The no-smoking ban hurts bar business
By Isabel A. Suárez
I am the third generation owner of a small bar in Dayton. Since the state passed the no-smoking law, I have seen my business dwindle to the point where my only option is to close down. Two years ago I even took a full-time job during the day to support my family. This is the same bar that has supported not only my family, but my employees’ families as well. I am in emotional despair for losing my family’s legacy. How did this come to be?
Broken-Hearted Bar Owner
While your question does not contain a legal issue, the no-smoking law has been subject of heated discussions since it passed. From the get-go, voters were confused as to how to vote, because of the way it read on the ballot. Many unwittingly voted contrary to their desire. What most people do not know is that this law was allegedly created for the protection of restaurant and bar workers from secondhand smoke. More interestingly, the public also did not know the millions of dollars spent by companies that manufacture smoking cessation products, to lobby the bill, both in Ohio and across the country.
No one will argue that smoking is healthy. What many patrons and owners (who vote) resent, is whose interests the legislature was really protecting with the passing of this law. Certainly not bar owners, who offer little if no food, in their establishments. While approximately only 19 percent of the population smokes, 8 out of 10 people who frequent bars, either smoke or do not care if others do.
Another frustrating part of this law is its arbitrary enforcement. Do you remember last year when the Reds won the Division Championship? Well, guess what. Some self-righteous TV watchers called the state hotline to complain that our winning team was provided with celebratory champagne and cigars. Now you know, that secondhand smoke must have just been out of control for those watching it on TV. The reason I bring this up is that the Health Department is in charge of enforcing the law. However, it can only do so if someone complains. In other words, no complaint, no enforcement. It appears that the bar and/or restaurant owner who is losing money, is by default, the enforcer. To make matters worse, the fines for breaching the law appear to be arbitrary after the first offense.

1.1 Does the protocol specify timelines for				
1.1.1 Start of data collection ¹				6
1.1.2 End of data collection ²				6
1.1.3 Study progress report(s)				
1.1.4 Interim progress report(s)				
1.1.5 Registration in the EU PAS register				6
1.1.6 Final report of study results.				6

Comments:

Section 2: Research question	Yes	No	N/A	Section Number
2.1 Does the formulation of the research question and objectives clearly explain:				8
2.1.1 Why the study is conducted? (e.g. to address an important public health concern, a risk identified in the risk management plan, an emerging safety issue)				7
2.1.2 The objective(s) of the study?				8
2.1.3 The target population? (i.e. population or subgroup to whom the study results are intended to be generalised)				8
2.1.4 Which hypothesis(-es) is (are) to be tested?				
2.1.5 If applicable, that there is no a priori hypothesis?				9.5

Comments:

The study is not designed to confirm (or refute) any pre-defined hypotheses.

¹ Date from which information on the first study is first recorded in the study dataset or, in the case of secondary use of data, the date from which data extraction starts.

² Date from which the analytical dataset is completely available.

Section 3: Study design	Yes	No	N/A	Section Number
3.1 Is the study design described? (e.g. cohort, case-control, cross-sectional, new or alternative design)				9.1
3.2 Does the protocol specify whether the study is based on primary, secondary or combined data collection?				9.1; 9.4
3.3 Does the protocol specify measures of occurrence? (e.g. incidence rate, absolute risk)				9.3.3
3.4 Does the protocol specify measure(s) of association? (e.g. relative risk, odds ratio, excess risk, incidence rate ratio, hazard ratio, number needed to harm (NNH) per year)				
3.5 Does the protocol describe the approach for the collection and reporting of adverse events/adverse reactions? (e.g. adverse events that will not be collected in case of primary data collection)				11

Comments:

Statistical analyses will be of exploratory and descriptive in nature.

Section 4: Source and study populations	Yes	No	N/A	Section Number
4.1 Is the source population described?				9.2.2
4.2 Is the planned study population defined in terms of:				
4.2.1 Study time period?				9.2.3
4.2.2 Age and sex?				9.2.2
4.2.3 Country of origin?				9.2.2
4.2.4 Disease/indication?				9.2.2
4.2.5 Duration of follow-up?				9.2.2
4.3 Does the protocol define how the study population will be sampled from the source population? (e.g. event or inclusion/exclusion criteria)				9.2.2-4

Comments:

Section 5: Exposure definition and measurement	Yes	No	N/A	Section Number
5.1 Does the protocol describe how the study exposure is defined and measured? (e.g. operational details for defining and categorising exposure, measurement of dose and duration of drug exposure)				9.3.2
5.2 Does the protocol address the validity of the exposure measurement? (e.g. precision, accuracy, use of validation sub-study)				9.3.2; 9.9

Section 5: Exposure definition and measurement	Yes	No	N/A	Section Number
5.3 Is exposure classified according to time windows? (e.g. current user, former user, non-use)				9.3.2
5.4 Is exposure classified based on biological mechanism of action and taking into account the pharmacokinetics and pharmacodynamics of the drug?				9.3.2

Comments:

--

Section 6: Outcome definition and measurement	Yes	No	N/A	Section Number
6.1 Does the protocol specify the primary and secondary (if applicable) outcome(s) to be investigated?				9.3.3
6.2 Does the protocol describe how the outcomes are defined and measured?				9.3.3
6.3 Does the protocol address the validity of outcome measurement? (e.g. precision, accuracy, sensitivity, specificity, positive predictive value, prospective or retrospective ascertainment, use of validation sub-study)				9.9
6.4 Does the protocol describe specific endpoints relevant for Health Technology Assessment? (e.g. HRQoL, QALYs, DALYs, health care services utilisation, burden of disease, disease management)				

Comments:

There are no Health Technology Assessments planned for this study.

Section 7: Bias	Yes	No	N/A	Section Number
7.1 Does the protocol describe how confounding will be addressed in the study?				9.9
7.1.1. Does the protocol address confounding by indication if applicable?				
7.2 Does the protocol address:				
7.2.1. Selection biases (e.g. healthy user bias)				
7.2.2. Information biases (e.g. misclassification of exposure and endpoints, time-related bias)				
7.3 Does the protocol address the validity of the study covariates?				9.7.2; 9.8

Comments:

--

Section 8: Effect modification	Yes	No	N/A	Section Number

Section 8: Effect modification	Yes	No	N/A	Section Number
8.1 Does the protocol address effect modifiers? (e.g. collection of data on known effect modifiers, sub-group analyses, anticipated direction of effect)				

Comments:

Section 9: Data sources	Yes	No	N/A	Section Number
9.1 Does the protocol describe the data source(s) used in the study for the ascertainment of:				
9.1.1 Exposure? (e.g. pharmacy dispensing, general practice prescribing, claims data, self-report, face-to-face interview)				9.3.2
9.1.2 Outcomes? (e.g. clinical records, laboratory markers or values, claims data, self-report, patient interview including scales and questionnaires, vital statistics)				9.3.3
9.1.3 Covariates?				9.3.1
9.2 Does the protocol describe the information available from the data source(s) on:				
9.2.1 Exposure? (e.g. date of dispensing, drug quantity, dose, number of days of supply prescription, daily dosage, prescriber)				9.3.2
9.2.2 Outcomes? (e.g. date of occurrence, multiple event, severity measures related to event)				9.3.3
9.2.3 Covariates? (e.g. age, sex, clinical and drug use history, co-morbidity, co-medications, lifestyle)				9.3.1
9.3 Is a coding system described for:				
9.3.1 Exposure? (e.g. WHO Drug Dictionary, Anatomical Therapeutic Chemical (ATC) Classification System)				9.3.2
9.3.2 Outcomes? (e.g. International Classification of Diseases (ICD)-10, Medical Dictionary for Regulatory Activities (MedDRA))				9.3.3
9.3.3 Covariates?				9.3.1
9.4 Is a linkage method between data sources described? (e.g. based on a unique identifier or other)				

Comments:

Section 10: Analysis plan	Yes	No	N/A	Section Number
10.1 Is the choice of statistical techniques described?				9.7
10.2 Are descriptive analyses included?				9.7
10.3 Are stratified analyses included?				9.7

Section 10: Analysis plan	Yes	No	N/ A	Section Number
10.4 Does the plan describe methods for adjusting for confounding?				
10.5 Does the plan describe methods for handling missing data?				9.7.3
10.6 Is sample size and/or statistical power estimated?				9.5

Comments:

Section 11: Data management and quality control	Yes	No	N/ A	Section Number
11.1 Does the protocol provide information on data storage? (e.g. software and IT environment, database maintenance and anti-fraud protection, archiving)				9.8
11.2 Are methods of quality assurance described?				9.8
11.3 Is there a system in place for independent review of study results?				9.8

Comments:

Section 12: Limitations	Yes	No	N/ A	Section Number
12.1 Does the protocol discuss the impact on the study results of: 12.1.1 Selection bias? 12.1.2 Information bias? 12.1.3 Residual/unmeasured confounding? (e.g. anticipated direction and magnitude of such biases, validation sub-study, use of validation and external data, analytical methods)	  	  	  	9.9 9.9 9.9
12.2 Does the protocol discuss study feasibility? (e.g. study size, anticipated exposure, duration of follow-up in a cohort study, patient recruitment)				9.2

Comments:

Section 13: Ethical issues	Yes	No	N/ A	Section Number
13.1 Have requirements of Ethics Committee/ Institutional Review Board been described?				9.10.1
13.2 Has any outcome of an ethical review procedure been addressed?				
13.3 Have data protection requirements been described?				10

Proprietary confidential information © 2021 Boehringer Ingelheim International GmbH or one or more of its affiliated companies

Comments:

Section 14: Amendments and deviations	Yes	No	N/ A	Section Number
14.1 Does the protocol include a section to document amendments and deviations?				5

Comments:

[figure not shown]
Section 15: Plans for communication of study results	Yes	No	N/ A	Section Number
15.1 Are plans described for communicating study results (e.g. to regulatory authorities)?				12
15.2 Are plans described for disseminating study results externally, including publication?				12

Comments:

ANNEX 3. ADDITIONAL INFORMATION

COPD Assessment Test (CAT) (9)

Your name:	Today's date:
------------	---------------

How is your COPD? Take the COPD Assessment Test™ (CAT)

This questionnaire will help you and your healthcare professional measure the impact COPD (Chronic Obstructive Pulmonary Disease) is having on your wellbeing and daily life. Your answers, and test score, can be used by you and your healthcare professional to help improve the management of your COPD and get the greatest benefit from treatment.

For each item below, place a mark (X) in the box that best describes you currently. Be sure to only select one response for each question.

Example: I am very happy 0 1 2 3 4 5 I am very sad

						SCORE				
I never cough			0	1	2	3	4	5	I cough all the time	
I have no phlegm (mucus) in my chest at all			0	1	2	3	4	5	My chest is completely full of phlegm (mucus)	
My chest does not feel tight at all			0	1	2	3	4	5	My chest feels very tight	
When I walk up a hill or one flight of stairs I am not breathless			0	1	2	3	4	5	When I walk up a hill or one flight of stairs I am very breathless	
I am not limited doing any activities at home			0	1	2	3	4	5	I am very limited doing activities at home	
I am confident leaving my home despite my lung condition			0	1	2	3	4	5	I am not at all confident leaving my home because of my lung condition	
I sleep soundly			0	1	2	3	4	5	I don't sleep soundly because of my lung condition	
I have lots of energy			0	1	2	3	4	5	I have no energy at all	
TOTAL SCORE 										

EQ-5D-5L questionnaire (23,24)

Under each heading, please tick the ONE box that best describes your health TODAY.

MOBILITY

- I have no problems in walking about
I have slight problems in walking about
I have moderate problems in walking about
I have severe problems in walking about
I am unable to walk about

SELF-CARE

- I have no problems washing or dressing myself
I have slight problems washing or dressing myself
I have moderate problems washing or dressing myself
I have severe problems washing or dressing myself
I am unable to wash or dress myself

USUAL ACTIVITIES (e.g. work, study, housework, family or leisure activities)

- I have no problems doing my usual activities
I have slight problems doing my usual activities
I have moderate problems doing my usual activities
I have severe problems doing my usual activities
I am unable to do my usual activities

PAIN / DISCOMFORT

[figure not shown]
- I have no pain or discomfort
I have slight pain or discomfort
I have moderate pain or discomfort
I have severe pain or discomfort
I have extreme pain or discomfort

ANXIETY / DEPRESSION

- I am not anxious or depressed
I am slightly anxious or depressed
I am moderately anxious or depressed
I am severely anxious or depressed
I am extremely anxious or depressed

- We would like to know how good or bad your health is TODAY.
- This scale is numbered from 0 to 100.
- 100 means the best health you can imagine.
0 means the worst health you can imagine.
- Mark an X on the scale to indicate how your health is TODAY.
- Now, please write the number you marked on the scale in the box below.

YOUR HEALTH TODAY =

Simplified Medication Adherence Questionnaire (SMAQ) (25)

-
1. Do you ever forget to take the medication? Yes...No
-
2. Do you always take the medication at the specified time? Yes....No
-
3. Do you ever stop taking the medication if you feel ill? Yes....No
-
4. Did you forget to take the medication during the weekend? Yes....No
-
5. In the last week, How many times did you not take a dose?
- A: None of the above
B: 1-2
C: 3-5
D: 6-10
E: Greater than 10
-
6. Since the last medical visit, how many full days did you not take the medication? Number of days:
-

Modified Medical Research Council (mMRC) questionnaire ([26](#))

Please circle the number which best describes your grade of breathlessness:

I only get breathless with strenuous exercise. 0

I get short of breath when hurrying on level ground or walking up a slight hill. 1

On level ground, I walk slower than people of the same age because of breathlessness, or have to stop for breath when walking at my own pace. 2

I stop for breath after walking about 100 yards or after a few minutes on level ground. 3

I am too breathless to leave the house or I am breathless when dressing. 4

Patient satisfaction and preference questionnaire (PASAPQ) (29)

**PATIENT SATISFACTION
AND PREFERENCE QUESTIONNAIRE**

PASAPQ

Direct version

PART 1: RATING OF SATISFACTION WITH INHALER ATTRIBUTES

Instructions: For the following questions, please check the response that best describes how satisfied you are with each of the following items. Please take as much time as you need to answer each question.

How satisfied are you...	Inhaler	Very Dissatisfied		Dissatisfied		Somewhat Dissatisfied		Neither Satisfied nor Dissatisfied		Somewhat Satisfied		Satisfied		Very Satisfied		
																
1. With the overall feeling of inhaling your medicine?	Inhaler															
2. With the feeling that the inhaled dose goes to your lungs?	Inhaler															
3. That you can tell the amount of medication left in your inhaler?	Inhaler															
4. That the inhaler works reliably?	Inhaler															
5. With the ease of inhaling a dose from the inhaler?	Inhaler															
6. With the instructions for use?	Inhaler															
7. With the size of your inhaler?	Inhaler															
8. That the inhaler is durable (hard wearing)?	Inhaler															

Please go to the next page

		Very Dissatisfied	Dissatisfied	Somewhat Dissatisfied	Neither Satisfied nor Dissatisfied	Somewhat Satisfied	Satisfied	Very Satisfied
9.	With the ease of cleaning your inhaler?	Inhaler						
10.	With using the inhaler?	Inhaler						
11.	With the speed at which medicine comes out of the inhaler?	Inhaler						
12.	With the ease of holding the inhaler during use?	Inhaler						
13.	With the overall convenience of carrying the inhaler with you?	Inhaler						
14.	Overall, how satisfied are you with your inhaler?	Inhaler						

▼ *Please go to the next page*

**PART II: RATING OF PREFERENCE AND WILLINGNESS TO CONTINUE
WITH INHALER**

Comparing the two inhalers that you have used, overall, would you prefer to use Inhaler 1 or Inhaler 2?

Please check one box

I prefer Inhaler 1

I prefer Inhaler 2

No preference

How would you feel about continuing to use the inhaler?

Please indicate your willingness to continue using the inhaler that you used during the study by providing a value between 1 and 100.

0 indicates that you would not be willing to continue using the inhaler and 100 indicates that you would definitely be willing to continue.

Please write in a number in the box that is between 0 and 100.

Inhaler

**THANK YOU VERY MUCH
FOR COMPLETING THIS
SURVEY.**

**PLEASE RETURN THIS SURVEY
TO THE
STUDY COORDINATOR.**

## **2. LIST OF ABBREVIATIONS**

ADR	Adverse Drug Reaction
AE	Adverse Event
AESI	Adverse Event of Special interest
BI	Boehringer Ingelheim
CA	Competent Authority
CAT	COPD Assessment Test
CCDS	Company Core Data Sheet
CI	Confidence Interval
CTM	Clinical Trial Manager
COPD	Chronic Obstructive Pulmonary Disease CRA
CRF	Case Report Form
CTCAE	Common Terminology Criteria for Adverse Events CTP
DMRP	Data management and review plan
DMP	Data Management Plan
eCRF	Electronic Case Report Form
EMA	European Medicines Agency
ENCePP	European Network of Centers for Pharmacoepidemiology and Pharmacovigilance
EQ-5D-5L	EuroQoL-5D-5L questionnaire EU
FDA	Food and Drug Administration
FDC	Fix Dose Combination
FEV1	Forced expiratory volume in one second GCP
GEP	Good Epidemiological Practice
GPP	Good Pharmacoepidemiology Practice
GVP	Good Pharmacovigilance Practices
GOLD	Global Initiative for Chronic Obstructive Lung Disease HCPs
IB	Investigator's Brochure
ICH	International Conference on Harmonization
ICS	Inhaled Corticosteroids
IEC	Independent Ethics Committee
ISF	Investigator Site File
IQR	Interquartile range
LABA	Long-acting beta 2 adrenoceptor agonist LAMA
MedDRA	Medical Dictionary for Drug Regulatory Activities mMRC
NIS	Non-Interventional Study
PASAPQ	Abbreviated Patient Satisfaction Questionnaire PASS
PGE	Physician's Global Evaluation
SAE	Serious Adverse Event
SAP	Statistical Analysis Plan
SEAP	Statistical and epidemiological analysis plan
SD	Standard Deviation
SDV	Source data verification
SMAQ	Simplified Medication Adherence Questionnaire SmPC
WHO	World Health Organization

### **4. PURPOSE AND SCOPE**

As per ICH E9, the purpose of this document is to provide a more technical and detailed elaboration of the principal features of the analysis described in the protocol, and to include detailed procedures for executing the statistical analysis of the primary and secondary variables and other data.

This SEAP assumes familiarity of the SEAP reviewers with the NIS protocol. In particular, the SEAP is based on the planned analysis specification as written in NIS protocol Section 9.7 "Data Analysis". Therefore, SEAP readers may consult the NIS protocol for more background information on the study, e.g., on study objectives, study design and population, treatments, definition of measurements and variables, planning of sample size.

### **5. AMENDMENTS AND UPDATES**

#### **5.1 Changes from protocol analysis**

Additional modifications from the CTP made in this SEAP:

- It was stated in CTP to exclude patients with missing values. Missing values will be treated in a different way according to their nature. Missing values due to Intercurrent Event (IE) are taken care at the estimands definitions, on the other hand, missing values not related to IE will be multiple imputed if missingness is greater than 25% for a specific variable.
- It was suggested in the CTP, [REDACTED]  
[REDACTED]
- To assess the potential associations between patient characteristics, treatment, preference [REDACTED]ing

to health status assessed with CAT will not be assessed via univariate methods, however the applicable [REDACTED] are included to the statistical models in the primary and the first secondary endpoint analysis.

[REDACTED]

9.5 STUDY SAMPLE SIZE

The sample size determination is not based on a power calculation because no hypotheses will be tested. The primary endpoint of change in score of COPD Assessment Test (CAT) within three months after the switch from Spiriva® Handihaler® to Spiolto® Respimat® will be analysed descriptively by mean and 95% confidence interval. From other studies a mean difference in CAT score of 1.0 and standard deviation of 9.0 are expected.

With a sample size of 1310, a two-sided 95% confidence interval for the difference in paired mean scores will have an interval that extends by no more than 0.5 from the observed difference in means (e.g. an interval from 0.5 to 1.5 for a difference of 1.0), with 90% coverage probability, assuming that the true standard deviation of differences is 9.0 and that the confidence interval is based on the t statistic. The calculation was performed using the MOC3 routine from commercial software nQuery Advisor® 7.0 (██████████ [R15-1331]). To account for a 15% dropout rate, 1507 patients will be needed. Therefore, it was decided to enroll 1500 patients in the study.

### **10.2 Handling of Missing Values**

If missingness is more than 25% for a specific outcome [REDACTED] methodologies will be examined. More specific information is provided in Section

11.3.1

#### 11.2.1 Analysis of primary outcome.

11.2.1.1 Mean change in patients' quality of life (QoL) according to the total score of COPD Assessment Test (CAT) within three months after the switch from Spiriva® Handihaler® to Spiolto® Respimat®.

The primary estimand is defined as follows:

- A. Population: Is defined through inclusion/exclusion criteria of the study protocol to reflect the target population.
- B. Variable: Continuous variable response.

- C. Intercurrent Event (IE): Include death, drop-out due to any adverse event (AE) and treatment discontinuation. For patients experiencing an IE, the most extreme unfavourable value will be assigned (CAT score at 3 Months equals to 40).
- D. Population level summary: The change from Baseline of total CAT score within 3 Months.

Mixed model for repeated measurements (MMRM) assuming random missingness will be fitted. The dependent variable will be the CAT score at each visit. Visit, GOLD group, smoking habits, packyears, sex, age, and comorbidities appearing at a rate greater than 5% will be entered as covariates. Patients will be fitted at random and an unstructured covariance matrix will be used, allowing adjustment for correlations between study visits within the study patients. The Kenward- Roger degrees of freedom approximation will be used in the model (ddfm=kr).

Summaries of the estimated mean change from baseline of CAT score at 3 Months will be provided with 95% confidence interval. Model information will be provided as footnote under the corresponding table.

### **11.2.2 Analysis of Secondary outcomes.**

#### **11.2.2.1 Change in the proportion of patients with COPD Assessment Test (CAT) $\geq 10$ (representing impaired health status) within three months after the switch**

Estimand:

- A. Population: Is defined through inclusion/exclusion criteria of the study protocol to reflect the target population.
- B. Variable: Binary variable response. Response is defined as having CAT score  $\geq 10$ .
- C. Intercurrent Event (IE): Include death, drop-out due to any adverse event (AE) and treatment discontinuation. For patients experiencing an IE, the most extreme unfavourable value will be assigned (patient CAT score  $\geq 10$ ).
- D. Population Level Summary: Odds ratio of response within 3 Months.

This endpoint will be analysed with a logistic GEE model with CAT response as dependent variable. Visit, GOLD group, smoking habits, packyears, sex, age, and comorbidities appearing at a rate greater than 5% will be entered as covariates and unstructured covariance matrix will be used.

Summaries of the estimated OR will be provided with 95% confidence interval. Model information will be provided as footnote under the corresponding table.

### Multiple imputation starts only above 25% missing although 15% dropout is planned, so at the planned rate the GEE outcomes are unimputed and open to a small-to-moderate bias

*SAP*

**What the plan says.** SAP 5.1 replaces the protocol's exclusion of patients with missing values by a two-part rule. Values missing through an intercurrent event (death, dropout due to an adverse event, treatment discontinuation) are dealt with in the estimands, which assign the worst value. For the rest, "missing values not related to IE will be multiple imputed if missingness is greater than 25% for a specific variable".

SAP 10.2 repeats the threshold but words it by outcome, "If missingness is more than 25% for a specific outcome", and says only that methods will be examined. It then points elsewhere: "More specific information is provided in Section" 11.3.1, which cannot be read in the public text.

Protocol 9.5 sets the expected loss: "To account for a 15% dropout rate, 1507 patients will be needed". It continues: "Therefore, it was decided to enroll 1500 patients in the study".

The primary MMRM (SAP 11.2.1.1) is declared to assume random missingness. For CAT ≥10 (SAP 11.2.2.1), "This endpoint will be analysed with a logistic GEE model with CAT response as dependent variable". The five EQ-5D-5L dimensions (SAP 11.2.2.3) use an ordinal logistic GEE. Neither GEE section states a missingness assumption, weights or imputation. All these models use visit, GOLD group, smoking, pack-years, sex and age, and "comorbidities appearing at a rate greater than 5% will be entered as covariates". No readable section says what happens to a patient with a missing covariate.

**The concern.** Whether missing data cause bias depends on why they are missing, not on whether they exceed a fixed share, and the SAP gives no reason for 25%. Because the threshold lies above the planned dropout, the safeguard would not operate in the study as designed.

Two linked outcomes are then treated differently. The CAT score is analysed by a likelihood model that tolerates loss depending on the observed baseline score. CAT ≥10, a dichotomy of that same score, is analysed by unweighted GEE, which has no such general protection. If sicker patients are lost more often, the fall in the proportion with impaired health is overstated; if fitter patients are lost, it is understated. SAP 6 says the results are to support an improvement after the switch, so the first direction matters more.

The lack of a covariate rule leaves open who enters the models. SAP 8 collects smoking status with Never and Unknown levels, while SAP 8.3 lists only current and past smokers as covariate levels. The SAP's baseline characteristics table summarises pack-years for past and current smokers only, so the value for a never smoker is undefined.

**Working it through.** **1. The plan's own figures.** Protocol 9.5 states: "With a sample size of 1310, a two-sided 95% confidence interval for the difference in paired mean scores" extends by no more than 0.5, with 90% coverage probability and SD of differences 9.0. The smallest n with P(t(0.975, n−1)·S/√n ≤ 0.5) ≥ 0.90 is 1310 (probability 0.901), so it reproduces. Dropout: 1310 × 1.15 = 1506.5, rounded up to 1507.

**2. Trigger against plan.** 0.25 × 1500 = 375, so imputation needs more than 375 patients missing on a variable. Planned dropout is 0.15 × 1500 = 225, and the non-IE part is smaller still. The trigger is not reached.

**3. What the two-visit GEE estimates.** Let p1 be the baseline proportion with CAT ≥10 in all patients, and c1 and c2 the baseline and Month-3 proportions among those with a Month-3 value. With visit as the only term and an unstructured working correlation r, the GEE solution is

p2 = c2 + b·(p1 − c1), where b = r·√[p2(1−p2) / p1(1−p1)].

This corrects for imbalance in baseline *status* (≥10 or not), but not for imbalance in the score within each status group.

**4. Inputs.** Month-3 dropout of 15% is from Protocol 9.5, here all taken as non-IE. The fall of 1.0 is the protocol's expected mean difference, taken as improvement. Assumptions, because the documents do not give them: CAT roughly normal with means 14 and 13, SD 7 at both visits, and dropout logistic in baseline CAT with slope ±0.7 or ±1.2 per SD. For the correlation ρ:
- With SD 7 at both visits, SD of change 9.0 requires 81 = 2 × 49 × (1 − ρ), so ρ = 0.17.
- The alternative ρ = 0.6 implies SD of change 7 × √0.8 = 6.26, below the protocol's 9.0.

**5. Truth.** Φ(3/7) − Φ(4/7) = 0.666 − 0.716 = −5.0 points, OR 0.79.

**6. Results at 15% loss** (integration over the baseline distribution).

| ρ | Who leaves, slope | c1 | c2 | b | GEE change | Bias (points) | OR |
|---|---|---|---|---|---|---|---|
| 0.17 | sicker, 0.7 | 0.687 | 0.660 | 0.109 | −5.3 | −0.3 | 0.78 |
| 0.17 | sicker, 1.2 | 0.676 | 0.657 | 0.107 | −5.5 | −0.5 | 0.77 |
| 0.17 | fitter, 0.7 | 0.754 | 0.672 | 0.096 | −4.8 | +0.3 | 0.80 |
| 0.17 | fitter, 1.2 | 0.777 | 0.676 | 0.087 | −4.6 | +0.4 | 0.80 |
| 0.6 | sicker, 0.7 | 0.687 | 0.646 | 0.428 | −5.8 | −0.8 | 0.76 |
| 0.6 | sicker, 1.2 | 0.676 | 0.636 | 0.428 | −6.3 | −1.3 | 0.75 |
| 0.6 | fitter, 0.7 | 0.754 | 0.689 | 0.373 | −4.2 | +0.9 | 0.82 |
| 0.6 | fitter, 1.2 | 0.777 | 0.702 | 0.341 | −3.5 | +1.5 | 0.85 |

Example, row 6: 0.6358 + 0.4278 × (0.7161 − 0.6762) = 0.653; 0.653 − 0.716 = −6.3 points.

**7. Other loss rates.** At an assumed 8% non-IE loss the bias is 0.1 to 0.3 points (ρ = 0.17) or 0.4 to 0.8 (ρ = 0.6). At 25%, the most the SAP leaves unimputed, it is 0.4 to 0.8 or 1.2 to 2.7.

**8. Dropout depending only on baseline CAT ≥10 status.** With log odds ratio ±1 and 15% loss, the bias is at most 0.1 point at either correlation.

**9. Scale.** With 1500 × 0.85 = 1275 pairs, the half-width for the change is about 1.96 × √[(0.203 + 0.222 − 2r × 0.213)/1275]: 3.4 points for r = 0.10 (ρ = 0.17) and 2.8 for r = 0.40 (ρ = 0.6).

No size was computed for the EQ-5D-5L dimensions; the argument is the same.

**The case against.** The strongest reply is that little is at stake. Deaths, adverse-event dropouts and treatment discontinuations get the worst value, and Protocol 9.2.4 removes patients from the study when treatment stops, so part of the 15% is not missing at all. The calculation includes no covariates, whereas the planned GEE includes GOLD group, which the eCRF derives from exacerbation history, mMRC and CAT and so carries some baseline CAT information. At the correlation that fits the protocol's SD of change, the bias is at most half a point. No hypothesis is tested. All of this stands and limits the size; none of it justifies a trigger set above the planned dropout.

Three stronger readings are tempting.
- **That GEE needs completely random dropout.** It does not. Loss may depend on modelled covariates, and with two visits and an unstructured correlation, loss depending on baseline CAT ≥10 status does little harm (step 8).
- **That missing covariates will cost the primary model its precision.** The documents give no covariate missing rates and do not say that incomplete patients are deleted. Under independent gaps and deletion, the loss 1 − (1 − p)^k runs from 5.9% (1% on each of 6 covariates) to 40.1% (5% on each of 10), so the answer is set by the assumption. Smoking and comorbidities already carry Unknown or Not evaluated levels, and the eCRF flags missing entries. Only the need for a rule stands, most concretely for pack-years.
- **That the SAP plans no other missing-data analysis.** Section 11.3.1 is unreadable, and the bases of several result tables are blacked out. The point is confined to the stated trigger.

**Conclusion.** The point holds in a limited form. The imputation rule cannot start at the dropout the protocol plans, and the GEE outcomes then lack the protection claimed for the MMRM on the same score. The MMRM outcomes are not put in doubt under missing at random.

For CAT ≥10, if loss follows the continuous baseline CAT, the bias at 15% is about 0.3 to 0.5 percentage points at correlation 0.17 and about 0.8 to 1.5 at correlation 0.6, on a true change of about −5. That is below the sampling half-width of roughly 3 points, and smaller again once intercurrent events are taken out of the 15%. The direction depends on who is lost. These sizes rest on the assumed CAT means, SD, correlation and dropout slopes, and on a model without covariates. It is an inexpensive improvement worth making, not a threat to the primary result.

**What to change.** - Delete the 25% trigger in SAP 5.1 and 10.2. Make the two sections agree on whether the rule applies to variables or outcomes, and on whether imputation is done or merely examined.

There is no doubt many legal issues can be addressed, but according to David E. Grusenmeyer, president of the Miami Valley Licensed Beverage Association, and vice president of the state’s counterpart, the issue comes down to: does the state have the right to dictate how an owner runs his business, even if it was seemingly voted into law by a majority of the public. To quote Mr. Grusenmeyer, “The state doesn’t pay my rent, my labor or liquor costs, my liability insurance, nor my taxes. I can have cigarette vending machines, but my patrons have to go outside to smoke. I have to pay for the privilege of having a license to serve liquor, but I cannot let anyone smoke inside the premises. That’s just wrong! Cigarettes are not illegal, but smoking them inside my bar is.”
Ironically, at its inception, restaurants were adamantly against the law. Currently, they are now in favor because many are experiencing a surge in patrons who long for a family-friendly, smoke-free environment. On the other hand, bars, who offer no food, have experienced a 40 percent reduction in sales. Many, like you, have just gone out of business. Of course, the restaurants, especially large chains, who make higher profits on their liquor sales as opposed to food sales reap the benefits. And, since the law is complaint-driven, you can only imagine the bar down the street having the complaint hotline on “speed dial.”
At the end of the day, I have to agree with Mr. “G,” if you don’t want secondhand smoke, go to another bar or restaurant. In my humble opinion, a business owner should have the right to cater to her chosen market. Maybe I am just old-fashioned, but I miss the days of a smoke-filled, everybody knows your name, dive-bar (no offense, Mr. “G” with regards to the dive part).
Legal disclaimer: The content herein is for entertainment and informative
purposes only, and should not be interpreted as a legal consultation. Readers act on this information solely at their own risk and are advised to seek an attorney if legal consultation is needed. The accuracy of this information cannot be guaranteed as laws are subject to change. Neither the author, the Dayton City Paper, nor any of its affiliates shall have any liability stemming from this article.
Isabel Suarez is a Cuban-born American who has been practicing law since 1984. Her diverse multicultural and multilingual practice Suarez & Carlin in Old North Dayton especially serves the regions working poor. Isabel is also a board member of and volunteer for the Ohio Intervention Program. You can reach Isabel by email at firstname.lastname@example.org or by calling her office located at 765 Troy St. in Dayton at (937) 258-1800.